It is now evident how important were the quarries we mentioned earlier. And this importance is more clear if we give a closer look to the way a quarry worked and was organised.
Life of a quarry starts with the appointment of a Master Stonemason. As part of his job he had to choose and recruit a number of aids, provide a variety of labourers and, finally, find a proper site to start quarrying.
Amongst the qualities and knowledge a Master Stonemason was supposed to produce were that of a good geologist, a good organizer of work forces (today’s “human resources”), a good stone carver, a good architect, a good designer, and a good manager and planner. He had to be good also as economist and accountant as he had to provide board and lodging, and of course a salary, to all his labourers out of the compensation he has agreed when appointed. Not small a task all in all.
Beside the specific labourers, such as stone carver, diggers etc. were living and working together also some blacksmiths, to provide constantly new and sharp tools, carpenters, to the same purpose for mallets, saws, wedges etc, other people with the job of providing wood and guarding the fires (that of the furnace for the production of lime, and those that were used for breaking large boulders). Finally there were scores of helpers carrying the large amount of water needed to lubricate the saws or to keep moist the wedges.
Once a large piece of marble was finally extracted, stonemasons started to work at it cutting slabs, shaping key stones, capitals, columns of different sizes, carving portion of friezes etc.. In fact most of the work was to be done at the excavation site itself, rather than at the building site where those artefacts were to be used.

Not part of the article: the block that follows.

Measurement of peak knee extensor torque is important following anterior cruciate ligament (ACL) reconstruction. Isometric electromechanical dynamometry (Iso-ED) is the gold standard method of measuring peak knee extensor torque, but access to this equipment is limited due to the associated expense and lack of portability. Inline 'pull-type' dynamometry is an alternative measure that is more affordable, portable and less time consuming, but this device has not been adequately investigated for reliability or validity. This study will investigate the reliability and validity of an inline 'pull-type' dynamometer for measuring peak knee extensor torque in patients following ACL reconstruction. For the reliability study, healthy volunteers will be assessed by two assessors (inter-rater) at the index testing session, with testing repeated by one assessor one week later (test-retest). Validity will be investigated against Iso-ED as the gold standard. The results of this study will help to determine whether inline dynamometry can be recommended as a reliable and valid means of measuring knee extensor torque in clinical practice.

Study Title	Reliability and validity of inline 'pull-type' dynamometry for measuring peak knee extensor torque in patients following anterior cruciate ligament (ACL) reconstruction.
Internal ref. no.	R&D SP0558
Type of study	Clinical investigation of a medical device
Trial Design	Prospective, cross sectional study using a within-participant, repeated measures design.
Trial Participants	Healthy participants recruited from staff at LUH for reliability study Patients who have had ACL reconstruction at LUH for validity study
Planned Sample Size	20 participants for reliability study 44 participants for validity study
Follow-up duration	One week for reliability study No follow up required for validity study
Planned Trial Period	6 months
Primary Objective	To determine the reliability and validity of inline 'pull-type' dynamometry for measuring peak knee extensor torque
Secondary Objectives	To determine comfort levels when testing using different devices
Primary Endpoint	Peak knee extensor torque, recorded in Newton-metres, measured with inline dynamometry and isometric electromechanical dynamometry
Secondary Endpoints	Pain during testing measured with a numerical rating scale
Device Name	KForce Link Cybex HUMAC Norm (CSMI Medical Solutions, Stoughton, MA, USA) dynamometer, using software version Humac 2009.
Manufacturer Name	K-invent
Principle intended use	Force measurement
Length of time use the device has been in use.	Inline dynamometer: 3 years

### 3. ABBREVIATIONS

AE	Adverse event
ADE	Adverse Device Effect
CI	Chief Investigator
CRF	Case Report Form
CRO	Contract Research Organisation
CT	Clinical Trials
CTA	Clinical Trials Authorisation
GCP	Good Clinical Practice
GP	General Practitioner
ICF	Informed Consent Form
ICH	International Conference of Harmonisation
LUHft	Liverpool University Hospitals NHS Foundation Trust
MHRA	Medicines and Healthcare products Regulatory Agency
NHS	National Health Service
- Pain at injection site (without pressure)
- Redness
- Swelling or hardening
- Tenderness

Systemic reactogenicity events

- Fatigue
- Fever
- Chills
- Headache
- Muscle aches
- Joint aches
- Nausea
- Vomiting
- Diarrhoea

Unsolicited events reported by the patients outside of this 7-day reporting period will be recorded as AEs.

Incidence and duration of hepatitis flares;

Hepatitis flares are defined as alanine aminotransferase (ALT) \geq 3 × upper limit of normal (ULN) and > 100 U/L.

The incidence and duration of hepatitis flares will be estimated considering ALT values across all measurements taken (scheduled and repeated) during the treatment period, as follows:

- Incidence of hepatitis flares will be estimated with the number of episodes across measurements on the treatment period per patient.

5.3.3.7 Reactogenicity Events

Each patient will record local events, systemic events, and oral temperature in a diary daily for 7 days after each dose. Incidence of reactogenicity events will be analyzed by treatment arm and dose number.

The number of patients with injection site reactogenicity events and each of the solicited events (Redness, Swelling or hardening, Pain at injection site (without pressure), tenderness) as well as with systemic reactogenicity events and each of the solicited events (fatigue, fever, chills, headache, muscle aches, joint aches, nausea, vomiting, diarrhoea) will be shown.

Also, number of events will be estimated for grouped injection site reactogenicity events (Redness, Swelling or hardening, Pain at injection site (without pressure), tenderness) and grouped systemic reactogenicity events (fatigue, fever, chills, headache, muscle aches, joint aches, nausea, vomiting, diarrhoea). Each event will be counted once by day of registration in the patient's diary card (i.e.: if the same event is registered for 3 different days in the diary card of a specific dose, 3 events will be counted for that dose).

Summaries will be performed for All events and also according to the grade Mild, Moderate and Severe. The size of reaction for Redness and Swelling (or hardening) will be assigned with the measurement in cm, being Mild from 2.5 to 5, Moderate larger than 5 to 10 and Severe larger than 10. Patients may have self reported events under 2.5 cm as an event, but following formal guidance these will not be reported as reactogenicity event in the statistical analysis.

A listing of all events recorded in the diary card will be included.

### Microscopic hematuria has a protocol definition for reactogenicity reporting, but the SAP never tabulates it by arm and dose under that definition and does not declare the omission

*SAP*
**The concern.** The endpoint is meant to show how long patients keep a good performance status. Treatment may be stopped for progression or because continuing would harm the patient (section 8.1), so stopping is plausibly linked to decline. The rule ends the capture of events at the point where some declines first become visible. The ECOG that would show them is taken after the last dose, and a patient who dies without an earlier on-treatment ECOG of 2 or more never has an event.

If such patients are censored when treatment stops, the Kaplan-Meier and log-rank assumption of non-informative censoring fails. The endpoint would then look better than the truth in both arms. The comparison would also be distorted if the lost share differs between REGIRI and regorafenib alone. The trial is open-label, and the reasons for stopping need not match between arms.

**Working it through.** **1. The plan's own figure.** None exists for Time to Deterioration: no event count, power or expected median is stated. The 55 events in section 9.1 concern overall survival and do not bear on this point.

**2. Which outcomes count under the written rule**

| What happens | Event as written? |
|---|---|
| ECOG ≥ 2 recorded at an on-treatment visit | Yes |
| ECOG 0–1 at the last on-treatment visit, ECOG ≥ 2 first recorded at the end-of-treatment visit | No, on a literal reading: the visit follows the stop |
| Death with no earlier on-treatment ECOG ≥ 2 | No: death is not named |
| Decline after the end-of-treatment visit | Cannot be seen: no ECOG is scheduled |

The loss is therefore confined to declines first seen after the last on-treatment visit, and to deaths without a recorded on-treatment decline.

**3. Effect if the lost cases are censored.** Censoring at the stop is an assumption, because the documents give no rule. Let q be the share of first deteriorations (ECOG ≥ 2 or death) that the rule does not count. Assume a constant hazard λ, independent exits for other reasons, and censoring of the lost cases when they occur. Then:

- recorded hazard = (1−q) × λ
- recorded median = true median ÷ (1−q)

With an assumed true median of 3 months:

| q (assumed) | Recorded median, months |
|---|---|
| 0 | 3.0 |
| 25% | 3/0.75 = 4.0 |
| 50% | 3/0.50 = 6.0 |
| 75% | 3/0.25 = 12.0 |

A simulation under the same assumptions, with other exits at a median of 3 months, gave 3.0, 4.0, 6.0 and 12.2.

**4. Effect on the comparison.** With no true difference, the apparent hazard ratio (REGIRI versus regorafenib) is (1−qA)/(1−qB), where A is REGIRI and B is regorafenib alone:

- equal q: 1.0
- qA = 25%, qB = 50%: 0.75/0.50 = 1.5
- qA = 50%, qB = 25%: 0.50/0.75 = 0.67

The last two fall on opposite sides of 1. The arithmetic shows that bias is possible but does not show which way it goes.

That was because it was much easier, faster and most cost effective to transport small pieces rather than a large block; What if it breaks at the building site after a difficult, and dangerous, descent from the slopes of a mountain and a lengthy transportation on an oxen drown cart? Further more, should it break in the quarry, the fragments could be utilized for smaller architectural elements, securing in that way that all the material extracted would be used and nothing would go wasted.
But we haven’t answered yet the earlier question: what could have brought the Lambardi to enlarge the original tower and turn it into a proper palace?
Let’s dare an answer. The most likely thing to have happened is that the settlement at Pratale started to grew and the community quickly widen.
It soon was no longer composed only by the families, and wives and children of the soldiers assigned to the outpost. Other people gathered here to join the original community, most likely seeking the protection offered by a settlement belonging to an important and powerful family. In turn, the growing of the community brought to an increased need for craftsman providing and selling products and materials, making and repairing tools etc. attracting more and more people.
The first tiny settlement had become a proper borough and therefore in need for more control, in both, social and economical terms.
Another reason for Pratale to become more important is due to the fact that this little community had chosen to settle in a place that stood right onto what subsequently became the Via Francigena.
The “Francigena” took its name from the fact that it led pilgrims from France to Rome. It really started from Canterbury, and went further South, in Apulia, toward the ports where the ships would take this mass of people to Palestine.